When applying PipeFuze to your leaking pipe, isolating the pipe in question is how you’re going to seal the leak and stop the water loss. Ultimately, knowing where the leak is will help you get the job done, but that isn’t always the case. Sometimes we just know it’s a particular line, and that might be good enough – so long as we can isolate the line.

When we apply PipeFuze, we go into one end of a line and out the other, cycling the fluids and the water back into the start of the line. it’s isolated, so like an electrical circuit, it goes round and round. breaking that “circuit” means the water isn’t cycling consistently past the area of the offending leak and the PipeFuze won’t be able to effectively do what it does.

We begin by taking a look at the pressure drop in the line. To do this, we need to isolate the line, plug one end and apply water pressure to the other end of the line. because water and air compress differently, we use water only to pressure test a line. If the pressure is brought up to 12 lbs and drops 5 pounds or less over 30 seconds, it’s likely this is a leak the can be repaired using PipeFuze. If the pressure drops from 12 pounds to zero in 5 seconds, you’ve got a real break and digging will be required to fix it.

Once we know the line is losing the pre-described amount of pressure, we then unplug the end and insert an injection plug, allowing us to inject the fluids into the line. We exit the far end of the pipe through an attached hose and cycle it back into a bucket, preferably a trash pail, and using a standard pump, we cycle it back into the pipe. Circuit complete, PipeFuze flowing through the pipe at standard hose pressure, maybe 8 lbs.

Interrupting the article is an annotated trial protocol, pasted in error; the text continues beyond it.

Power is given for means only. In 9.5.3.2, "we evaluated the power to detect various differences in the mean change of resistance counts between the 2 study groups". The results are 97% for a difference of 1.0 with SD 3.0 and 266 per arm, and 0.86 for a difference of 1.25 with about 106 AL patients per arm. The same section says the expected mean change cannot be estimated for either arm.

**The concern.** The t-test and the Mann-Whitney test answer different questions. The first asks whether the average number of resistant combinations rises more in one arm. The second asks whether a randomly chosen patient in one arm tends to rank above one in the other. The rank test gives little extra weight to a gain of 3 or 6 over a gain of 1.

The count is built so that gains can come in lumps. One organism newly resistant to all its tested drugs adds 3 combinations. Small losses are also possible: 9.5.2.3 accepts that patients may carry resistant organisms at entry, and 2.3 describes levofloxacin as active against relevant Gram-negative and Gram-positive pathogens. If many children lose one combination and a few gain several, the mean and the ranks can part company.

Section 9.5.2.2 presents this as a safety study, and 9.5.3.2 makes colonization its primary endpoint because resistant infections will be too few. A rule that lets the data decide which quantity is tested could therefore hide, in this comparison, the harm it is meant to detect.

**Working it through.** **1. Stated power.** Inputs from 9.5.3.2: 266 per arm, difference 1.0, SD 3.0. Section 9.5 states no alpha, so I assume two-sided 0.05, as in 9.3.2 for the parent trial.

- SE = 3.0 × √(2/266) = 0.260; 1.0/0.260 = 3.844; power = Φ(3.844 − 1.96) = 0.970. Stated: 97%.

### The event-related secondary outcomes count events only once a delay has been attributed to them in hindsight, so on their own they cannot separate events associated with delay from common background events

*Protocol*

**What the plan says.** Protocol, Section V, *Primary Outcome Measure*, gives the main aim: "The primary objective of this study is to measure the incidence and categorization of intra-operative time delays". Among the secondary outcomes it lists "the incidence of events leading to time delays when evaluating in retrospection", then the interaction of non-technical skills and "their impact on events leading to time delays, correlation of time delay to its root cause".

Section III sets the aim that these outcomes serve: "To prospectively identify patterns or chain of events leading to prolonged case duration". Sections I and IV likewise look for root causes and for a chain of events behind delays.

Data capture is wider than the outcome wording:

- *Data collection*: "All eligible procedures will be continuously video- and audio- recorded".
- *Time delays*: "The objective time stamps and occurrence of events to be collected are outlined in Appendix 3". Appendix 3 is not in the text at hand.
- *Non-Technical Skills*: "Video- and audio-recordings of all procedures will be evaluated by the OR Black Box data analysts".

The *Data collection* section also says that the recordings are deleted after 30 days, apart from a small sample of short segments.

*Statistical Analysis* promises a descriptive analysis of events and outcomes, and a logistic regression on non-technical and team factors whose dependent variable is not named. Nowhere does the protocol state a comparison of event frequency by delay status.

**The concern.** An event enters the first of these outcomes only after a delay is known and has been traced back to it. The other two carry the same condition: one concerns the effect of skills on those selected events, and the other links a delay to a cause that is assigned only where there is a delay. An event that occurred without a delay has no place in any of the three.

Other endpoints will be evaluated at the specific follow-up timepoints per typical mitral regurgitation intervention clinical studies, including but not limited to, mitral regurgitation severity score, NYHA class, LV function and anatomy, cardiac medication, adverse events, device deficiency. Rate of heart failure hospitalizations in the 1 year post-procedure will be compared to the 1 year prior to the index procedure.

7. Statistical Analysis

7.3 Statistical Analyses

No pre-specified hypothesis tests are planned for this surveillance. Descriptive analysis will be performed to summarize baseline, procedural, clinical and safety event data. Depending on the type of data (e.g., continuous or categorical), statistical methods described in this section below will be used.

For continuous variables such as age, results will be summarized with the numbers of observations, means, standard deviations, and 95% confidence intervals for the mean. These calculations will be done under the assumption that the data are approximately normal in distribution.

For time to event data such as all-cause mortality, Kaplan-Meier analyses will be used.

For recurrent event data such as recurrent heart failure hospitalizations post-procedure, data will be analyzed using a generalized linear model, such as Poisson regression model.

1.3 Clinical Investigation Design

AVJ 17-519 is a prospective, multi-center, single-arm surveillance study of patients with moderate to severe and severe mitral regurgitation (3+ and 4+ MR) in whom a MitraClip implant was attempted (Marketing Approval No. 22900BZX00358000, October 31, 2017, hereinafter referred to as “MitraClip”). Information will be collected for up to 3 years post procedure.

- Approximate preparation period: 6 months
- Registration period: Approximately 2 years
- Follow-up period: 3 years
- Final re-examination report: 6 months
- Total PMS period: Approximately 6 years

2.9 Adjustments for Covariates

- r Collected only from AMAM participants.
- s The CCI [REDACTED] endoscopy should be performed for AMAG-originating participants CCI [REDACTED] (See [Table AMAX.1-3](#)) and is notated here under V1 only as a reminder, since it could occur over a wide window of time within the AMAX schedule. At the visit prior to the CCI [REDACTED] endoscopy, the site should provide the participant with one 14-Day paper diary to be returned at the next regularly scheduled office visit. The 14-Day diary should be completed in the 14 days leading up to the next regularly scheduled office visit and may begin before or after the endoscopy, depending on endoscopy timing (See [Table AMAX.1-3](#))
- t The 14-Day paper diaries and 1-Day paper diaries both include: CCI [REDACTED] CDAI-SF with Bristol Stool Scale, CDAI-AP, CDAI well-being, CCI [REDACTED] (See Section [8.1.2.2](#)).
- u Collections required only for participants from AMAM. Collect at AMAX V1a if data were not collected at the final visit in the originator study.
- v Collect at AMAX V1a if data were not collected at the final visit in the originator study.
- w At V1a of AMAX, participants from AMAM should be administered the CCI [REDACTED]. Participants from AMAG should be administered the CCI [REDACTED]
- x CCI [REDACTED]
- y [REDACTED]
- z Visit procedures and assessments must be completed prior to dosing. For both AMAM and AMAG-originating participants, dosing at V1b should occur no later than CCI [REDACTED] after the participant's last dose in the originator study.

Over the first hour, of what might be a 2-hour cycling process, you may see water levels drop in the garbage pail. Add more water to a pre-marked line and continue to cycle the fluid and the water through the pipe. Some users even add a second bottle, every job is different. In a 2-hour period, the water level should ultimately stop dropping, which will indicate the leak has been sealed. Cycle Part B of the fluid set through the line for about an hour, evacuate the fluid from the line and return the pool or spa to service.

The process will take a few hours of your day, but sparing the expense and effort of digging up a pipe to make a repair on a relatively small leak is priceless. If your leaking pipe meets the criteria as described above, (or in the video), give PipeFuze a chance to solve the problem and save you a whole heap of stress.

Visit https://pipefuze.com or call 818-436-2953 for more information.